Suspected Boko Haram Attack Kills 50 In Northeastern Nigeria

Boko Haram Attack
Boko Haram is suspected of conducting an attack that killed at least 50 people in the villages of Walori and Dalori, outside Maiduguri, the Borno state capital, Nigeria, on January 30, 2016. Google Maps image

MAIDUGURI, Nigeria, Jan. 31 (UPI) — Terrorist group Boko Haram is suspected of carrying out an attack that claimed the lives of more than 50 people in northeastern Nigeria on Saturday.

Armed with guns and explosives, the militants targeted the villages of Dalori and Walori, located about 6 miles from Maiduguri, the capital of northeastern Nigeria’s Borno state.

The militants, reportedly riding motorcycles and driving trucks and wearing military uniforms, descended on the villages following evening prayers in the mainly-Muslim region. Witnesses and officials said the militants set fire to huts as residents fled into the surrounding wilderness.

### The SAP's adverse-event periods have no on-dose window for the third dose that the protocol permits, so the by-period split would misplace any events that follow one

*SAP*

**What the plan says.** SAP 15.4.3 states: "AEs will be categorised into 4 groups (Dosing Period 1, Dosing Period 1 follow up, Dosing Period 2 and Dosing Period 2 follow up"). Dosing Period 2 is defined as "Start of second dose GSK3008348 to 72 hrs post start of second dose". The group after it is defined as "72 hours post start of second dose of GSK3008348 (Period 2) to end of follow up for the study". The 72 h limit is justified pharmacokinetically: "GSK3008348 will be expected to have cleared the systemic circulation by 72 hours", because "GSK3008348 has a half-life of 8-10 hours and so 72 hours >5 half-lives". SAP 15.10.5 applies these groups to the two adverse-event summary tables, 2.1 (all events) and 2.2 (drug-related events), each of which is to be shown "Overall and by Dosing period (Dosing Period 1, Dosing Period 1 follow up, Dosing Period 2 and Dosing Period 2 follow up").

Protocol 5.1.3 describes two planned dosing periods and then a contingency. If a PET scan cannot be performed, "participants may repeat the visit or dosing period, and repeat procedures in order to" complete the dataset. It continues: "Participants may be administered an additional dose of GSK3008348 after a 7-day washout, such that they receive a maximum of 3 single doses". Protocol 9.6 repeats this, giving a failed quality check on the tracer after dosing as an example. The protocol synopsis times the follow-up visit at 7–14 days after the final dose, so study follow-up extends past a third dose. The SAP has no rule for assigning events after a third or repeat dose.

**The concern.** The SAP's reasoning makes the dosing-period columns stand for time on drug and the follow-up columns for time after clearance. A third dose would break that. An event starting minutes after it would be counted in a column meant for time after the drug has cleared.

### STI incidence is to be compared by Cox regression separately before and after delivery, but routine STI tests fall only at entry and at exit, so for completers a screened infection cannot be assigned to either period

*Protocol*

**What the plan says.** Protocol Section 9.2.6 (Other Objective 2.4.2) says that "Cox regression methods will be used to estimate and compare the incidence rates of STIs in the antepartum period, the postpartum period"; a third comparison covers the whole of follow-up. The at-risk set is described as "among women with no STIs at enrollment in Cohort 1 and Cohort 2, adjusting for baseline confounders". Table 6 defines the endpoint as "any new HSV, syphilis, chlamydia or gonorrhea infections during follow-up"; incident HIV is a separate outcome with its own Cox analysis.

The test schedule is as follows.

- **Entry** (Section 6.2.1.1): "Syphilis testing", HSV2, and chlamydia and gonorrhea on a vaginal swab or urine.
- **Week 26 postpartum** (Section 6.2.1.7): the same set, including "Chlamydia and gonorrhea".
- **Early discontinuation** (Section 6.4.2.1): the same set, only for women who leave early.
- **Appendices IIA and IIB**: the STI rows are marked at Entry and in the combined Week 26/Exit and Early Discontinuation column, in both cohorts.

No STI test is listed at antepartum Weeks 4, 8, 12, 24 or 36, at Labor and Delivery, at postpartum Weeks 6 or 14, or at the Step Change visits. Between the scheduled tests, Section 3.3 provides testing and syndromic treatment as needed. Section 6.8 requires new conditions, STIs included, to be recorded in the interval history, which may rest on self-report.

Nigerian media reported security forces battled the insurgents for hours, and that gunfire and explosions could be heard lasting into the night.

Dalori is reportedly located near camps housing people displaced by Boko Haram attacks in northeastern Nigeria.

Boko Haram is also suspected of carrying out suicide bombings that killed at least three people and injured dozens of others in neighboring Chad on Sunday.

On Friday, a double bombing killed at least 15 people in a grain market in Nigeria’s Adamawa state, to the south of Borno state.

Two days prior, a similar twin blast attack killed 11 people and injured another 35 in Chibok, the Borno state village where more than 200 schoolgirls were abducted in 2014, bringing Boko Haram’s name into international infamy.

Boko Haram is an Islamic State-affiliated terrorist group that has since 2009 conducted a series of suicide bombings, mass abductions, executions and assaults on remote villages and bases across Nigeria, mainly in the northeast. At least 17,000 people have been killed in violence associated with the group.

Boko Haram seeks a strict Islamic government in Nigeria but has also targeted neighboring Chad, Niger and Cameroon — all members of an 8,700-strong African Union-sponsored force fighting the group.

Recent attacks suspected of being carried out by Boko Haram come despite Nigerian President Muhammadu Buhari claiming late last year that Nigeria had “technically” defeated the militants.


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